Altona 1866 - Avon 1926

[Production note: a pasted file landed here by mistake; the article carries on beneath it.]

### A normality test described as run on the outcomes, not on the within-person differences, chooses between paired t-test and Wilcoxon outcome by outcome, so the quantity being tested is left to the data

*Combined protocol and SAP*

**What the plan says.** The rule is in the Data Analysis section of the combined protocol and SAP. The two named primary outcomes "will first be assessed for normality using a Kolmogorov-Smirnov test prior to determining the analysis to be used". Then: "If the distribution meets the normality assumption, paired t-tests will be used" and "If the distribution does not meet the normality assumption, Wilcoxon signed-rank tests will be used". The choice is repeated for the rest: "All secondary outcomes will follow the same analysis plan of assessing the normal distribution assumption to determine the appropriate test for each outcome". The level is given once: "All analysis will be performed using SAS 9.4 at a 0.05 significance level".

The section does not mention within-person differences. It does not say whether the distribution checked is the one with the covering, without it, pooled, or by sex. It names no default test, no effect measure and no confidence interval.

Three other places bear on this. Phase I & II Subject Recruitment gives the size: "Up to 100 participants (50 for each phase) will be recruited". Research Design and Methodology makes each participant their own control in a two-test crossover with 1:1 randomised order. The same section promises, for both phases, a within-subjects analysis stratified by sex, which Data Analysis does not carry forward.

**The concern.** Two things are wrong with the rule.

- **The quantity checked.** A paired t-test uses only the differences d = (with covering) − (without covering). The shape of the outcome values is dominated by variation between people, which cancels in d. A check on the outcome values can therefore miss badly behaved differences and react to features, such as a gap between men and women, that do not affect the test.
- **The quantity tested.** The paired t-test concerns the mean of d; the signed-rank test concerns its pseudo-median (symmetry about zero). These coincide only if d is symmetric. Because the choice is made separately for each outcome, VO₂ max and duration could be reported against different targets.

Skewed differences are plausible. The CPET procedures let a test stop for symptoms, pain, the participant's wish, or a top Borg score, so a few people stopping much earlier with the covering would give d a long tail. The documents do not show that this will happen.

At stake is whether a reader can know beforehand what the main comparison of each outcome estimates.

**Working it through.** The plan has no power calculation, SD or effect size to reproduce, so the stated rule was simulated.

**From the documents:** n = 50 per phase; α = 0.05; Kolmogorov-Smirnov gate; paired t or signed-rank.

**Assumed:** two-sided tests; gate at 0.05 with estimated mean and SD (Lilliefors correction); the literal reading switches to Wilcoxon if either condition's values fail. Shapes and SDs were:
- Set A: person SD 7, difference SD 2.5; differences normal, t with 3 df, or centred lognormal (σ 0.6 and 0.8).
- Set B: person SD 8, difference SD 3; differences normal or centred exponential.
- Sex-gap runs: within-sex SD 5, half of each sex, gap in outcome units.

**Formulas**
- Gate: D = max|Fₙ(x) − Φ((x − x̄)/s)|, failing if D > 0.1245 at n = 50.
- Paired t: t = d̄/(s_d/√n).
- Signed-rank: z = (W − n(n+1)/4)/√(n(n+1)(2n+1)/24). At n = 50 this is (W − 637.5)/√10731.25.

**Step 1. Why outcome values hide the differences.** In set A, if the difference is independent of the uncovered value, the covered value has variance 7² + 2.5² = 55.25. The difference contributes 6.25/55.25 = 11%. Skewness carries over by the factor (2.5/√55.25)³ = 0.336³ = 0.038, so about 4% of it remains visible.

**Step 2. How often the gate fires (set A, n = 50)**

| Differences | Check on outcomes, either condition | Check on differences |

The Swiss painter, printmaker and illustrator Carlos Schwabe studied at the Ecole des Arts Industriels in Geneva before settling in Paris, where he worked as a designer of wallpaper. He soon joined the circle of Symbolist artists, writers and musicians in the city, and in 1892 was a participant in the inaugural Salon de la Rose + Croix, organized by the eccentric Symbolist novelist and critic Joséphin (‘Sâr’) Péladan at the Galerie Durand-Ruel, for which Schwabe designed the exhibition poster. (He did not, however, take part in any of the five later Salons de la Rose + Croix.) Schwabe’s paintings were largely devoted to allegorical or mythological themes, often centred around images of women, as well as mystical religious subjects and scenes of death, all rendered with a distinctive and unusual visual iconography. The 1920s found Schwabe working as an academic portraitist and landscape painter, while still producing works in a Symbolist vein. Admired for his highly refined draughtsmanship, Schwabe was a leading illustrator of the Symbolist movement, and was much praised by critics for his revolutionary and original designs. His reputation in this field was established by a series of illustrations for Catulle Mendès’s L’Evangile de l’Enfance on which he worked between 1890 and 1892, and which first appeared as a series published in the Revue Illustrée between 1891 and 1894. Among the books for which Schwabe provided drawings were editions of Emile Zola’s Le rêve and Maurice Maeterlinck’s Pelléas et Mélisande, both published in 1892, and Charles Beaudelaire’s Les Fleurs du mal, which appeared in 1900, as well as works by Edmond Haraucourt, Stéphane Mallarmé and Albert Samain. As the scholar Philippe Julian has noted of Schwabe, ‘His illustrations rank among the masterpieces of Art Nouveau, and his border designs, overgrown with an exotic vegetation, are far superior in their convolutions to those of Mucha and less restrained than those of Eugène Grasset, the reformer of typography.’ Schwabe worked very slowly, and the purity of line and level of detail readily evident in his drawings and watercolours led to contemporary comparisons with the artists of the Renaissance in Italy and Germany. He exhibited drawings, watercolours and prints at the Salons of the Société Nationale des Beaux-Arts and the Salon d’Automne, and won a gold medal at the Exposition Universelle of 1900. He also took part in exhibitions in Austria, Germany, Belgium and Switzerland. Important collections of his work are in the Musée d’Orsay in Paris and the Musée d’Art et d’Histoire in Geneva, as well as the Royal Museums of Fine Arts in Brussels and the Van Gogh Museum in Amsterdam.